Thursday,20 June, 2019
Current issue | Issue 1383, (1 - 7 March 2018)
Thursday,20 June, 2019
Issue 1383, (1 - 7 March 2018)

Ahram Weekly

A living legend

A newly discovered necropolis in Minya may lead to the long-missing cemetery of New Kingdom elites, reports Nevine El-Aref


Khaled El-Enany
Khaled El-Enany

Malawi, close to the site of the new capital established by the monotheistic Pharaoh Akhenaten, continues to reveal its secrets. Egyptian archaeologists early this week stumbled across an amazing discovery that may soon lead to the missing cemetery of New Kingdom elites.  

Archaeological studies have shown that cemeteries of the old and middle kingdoms as well as the First Intermediate Period were on the east bank of the Nile in the Al-Sheikh Saad and Deir Al-Barsha areas of Malawi. During the Ptolemaic and Roman period the location of burials moved to Tuna Al-Gabal on the west bank of the Nile. But until now the burial place of New Kingdom elites, including priests and senior officials, remains a mystery.

In its search for the site an Egyptian archaeological mission led by Mustafa Waziri, secretary-general of the Supreme Council of Antiquities (SCA), began excavations in December in the Al-Ghureifa area, 6km north of Tuna Al-Gabal.

The mission stumbled upon a cemetery of the priests of the god of wisdom Thoth containing dozens of mummies, sarcophagi and coffins that could date to the Late Period and Early Roman Period.

“It is a cemetery for priests and their families with no fewer than 40 graves and burial shafts,” Minister of Antiquities Khaled El-Enany told Egyptian and foreign reporters who flocked to the site to hear the announcement of the new discovery.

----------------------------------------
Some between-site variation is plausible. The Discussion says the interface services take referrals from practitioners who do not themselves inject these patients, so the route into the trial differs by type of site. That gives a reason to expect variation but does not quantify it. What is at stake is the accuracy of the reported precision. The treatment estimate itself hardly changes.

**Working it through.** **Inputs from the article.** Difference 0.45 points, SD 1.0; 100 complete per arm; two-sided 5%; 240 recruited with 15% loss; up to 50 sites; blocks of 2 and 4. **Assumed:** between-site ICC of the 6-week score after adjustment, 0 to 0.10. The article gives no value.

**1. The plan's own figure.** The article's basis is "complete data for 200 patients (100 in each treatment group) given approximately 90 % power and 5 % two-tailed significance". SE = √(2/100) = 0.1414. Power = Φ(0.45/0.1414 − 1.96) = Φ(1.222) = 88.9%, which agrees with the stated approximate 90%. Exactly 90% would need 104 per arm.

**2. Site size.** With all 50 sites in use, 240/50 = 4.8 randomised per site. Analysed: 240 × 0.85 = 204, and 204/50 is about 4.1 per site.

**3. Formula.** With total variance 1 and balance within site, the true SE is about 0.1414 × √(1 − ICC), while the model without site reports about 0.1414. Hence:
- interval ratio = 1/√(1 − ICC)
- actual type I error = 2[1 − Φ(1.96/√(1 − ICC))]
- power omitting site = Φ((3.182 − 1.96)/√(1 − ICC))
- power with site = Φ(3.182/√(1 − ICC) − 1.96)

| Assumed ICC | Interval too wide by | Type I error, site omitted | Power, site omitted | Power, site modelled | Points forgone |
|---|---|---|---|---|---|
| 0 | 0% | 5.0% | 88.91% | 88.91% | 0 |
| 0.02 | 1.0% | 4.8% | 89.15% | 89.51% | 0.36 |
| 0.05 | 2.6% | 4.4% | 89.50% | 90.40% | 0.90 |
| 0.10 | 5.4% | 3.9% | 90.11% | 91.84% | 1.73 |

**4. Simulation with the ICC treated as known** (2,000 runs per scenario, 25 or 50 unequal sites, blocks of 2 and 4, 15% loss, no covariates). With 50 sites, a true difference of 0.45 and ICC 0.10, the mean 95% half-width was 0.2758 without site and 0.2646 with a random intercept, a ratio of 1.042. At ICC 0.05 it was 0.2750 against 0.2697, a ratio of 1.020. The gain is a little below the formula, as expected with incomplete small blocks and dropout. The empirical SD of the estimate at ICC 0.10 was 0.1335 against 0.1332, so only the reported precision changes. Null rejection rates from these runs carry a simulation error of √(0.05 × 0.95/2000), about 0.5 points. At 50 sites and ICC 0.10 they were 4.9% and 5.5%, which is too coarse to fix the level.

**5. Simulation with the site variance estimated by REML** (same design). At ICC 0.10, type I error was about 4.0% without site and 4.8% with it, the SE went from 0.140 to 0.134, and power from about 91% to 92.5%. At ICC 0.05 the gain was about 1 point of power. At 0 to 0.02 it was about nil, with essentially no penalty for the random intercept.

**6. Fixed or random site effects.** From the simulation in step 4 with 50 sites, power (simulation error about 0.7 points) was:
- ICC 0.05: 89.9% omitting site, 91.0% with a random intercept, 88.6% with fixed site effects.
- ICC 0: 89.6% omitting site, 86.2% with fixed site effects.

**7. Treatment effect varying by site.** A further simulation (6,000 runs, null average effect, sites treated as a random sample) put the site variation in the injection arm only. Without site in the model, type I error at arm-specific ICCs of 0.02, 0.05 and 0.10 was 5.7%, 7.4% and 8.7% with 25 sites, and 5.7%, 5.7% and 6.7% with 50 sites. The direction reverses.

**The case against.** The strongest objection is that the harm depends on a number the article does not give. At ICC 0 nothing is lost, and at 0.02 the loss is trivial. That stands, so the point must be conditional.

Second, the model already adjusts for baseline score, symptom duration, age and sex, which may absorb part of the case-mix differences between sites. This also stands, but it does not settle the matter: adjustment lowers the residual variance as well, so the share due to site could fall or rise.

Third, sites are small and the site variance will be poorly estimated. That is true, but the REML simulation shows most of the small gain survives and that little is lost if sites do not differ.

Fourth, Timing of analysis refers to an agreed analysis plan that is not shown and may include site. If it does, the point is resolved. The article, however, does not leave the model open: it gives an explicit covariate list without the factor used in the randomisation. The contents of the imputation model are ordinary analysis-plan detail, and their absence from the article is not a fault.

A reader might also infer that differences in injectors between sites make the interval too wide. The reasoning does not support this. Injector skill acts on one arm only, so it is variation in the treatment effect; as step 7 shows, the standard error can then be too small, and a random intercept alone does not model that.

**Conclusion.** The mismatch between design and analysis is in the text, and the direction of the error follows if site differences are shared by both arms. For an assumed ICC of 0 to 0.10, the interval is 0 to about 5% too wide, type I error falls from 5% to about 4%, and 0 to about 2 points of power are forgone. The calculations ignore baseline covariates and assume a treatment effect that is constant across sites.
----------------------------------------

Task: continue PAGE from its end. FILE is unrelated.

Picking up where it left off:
Five showcases displaying collections of semi-precious beads, gilded necklaces, clay pots, offering tables and other artefacts were exhibited on site and guarded by inspectors.

“This is only the beginning,” El-Enany said, adding that uncovering all the burials within the cemetery would require at least five years of excavation and restoration. In the last three months alone, he said, the mission had uncovered 40 coffins and sarcophagi in eight burial shafts. Waziri told Al-Ahram Weekly he expected this number to triple as on site excavations continue.

To access one of these burials the Weekly had to pass through a narrow 8m-deep shaft before coming face-to-face with a beautifully carved wooden coffin with an anthropoid lid bearing the features of the deceased. The right eye was missing while the left was lined with kohl and decorated with ivory and crystal beads. A collection of limestone sarcophagi of other members of the deceased’s family lay nearby.

“It is one of the most impressive coffins found within the cemetery,” Waziri said.

He added that the beautifully carved necklace was one of the best finds from the tombs. Recovered on New Year’s Eve, it was a “wonderful coincidence” that it was inscribed with “happy new year” in hieroglyphics.

“This is a message sent to us from the afterlife,” Waziri told the Weekly.